“I have never looked at my own face so much,” he said with a laugh. “When I’m talking to people at first it can be self-conscious-inducing, but actually, you find as an actor, in some ways it is really helpful. I’m basically making funny faces into my computer. I get to frame my own visual experience for the viewer, and it has been kind of cool to experiment.”
He demonstrated by ducking his head below the Zoom box frame, and coming up slowly, scowling.
“A couple of times in the play, Tricia beats me up,” he said. “I like to throw myself out of frame.”
He works on bringing some slapstick and physicality into the show, to keep it from being talking heads.
And while he won’t get to hear childish laughter from an audience, his 7-year-old daughter has been helping out by sitting behind the laptop and handing him props. Zygnerski calls her Douglass’ special helper.
In addition to the challenge of interacting with actors not in the room, learning the show itself is different with actors not “on their feet,” but sitting in front of a computer.
“It really showed me how much I rely on my blocking for my lines for memorization,” Zygnerski said. “It definitely is a mind/body kind of experience to learn to come up with the characters. I also like to react to the person next to me. It’s fine to see them on Zoom, but it’s something else when you can actually touch them or interact with them.”
There is not the usual team-building of hanging out backstage for weeks at a time.
“You don’t get to have side conversations,” Douglass agreed. “It’s hard to build a sense of camaraderie and ensemble.”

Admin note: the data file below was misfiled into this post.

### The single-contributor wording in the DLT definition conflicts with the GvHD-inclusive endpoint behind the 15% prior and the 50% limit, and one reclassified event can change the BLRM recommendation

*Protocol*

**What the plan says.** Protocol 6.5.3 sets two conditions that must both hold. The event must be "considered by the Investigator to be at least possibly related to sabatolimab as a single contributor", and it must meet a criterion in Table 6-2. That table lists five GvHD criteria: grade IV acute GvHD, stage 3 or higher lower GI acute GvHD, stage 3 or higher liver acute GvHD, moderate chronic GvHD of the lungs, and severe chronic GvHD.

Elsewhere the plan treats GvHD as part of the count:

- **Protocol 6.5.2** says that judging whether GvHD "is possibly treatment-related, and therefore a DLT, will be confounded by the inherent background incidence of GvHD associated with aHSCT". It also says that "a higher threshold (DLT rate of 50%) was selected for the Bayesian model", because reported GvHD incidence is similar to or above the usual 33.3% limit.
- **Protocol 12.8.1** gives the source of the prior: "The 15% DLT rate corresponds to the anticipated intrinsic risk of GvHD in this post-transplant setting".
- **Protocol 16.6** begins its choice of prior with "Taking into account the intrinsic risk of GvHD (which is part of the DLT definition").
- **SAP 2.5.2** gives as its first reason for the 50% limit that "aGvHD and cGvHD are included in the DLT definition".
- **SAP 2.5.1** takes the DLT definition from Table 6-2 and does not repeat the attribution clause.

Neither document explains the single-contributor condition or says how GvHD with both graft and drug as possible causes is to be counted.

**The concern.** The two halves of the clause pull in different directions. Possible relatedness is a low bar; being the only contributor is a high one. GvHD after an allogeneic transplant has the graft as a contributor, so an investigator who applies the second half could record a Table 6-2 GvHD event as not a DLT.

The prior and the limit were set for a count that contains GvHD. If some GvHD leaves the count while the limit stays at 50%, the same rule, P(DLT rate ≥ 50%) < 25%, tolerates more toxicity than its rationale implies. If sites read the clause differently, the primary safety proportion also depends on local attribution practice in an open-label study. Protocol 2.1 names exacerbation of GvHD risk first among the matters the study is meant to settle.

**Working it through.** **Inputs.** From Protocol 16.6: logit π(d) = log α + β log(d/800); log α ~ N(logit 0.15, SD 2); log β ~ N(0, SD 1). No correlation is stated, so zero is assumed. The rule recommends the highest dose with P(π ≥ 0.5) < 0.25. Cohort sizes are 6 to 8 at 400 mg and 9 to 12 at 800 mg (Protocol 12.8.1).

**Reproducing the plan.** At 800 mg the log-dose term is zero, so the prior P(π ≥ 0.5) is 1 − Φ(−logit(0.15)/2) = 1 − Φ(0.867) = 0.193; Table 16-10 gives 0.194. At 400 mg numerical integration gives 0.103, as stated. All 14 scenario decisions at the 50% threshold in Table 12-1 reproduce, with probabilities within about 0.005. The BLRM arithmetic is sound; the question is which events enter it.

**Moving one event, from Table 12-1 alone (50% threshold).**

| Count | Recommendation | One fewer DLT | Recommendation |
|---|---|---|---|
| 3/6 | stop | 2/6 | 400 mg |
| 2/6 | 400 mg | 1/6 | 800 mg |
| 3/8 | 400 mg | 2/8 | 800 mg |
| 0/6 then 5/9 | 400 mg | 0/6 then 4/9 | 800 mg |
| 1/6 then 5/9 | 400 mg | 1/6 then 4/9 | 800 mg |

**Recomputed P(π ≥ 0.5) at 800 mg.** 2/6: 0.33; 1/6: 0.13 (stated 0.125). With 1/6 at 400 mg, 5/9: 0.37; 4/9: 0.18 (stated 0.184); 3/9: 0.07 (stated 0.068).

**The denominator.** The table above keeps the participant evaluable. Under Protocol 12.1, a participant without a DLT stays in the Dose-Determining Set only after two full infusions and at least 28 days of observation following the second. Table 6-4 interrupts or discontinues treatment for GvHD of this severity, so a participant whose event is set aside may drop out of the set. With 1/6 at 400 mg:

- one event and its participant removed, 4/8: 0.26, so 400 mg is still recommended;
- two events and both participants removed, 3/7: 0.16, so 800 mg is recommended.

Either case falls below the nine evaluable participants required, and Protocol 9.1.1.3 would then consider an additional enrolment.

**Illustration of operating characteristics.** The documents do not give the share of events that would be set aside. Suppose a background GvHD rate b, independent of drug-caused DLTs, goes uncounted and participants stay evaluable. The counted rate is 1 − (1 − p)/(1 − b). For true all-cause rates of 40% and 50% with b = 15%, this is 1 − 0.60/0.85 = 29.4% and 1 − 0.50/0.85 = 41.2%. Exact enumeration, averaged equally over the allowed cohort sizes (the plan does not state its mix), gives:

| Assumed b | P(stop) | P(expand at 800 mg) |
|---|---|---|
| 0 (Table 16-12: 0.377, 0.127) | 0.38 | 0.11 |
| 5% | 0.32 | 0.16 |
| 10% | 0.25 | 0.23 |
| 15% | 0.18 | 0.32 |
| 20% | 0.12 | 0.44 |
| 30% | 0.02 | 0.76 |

On the other hand, the script itself can be up on the screen as they act, like out-of-sight teleprompter cards.
“There is no opportunity for the awkward silence,” Zygnerski said, a little wistfully. The onstage improvisation that happens when someone “goes up” on a line is something she misses, that ability to think on your feet.
Figuring out whether made-at-home props looked right on camera was like a tech rehearsal, Douglass said.
Zygnerski enjoys the moments of special effects that are only possible on Zoom: there is an invisible cat, for example, that is represented by a blank screen.
Ultimately, the show is still told by “the actors’ bodies on stage and their voices,” Douglass said.
Though it’s hard to perform without a live audience.
“Nothing beats the sound of laughter and applause,” Douglass said. “Actors live for that, and it is a huge driver, kind of like instant gratification.”
But just as in the live world, he noticed that actors began to hone their performances once they put on costumes and acted in front of scenery — the virtual backgrounds.
“It comes to life in that magical way. It’s go time. Whether it’s in a Zoom box, or on the boards, we’re going to put on a show,” he said. “We’re going to do our best to make it interesting and entertaining and fun and funny.”
How to watch
“Superhero Princess Tales” by Alyssa Hynes
Studio Players’ Magic Trunk Show
Virtual performance; link available Thursday, Aug. 13, at
Free, but donations welcome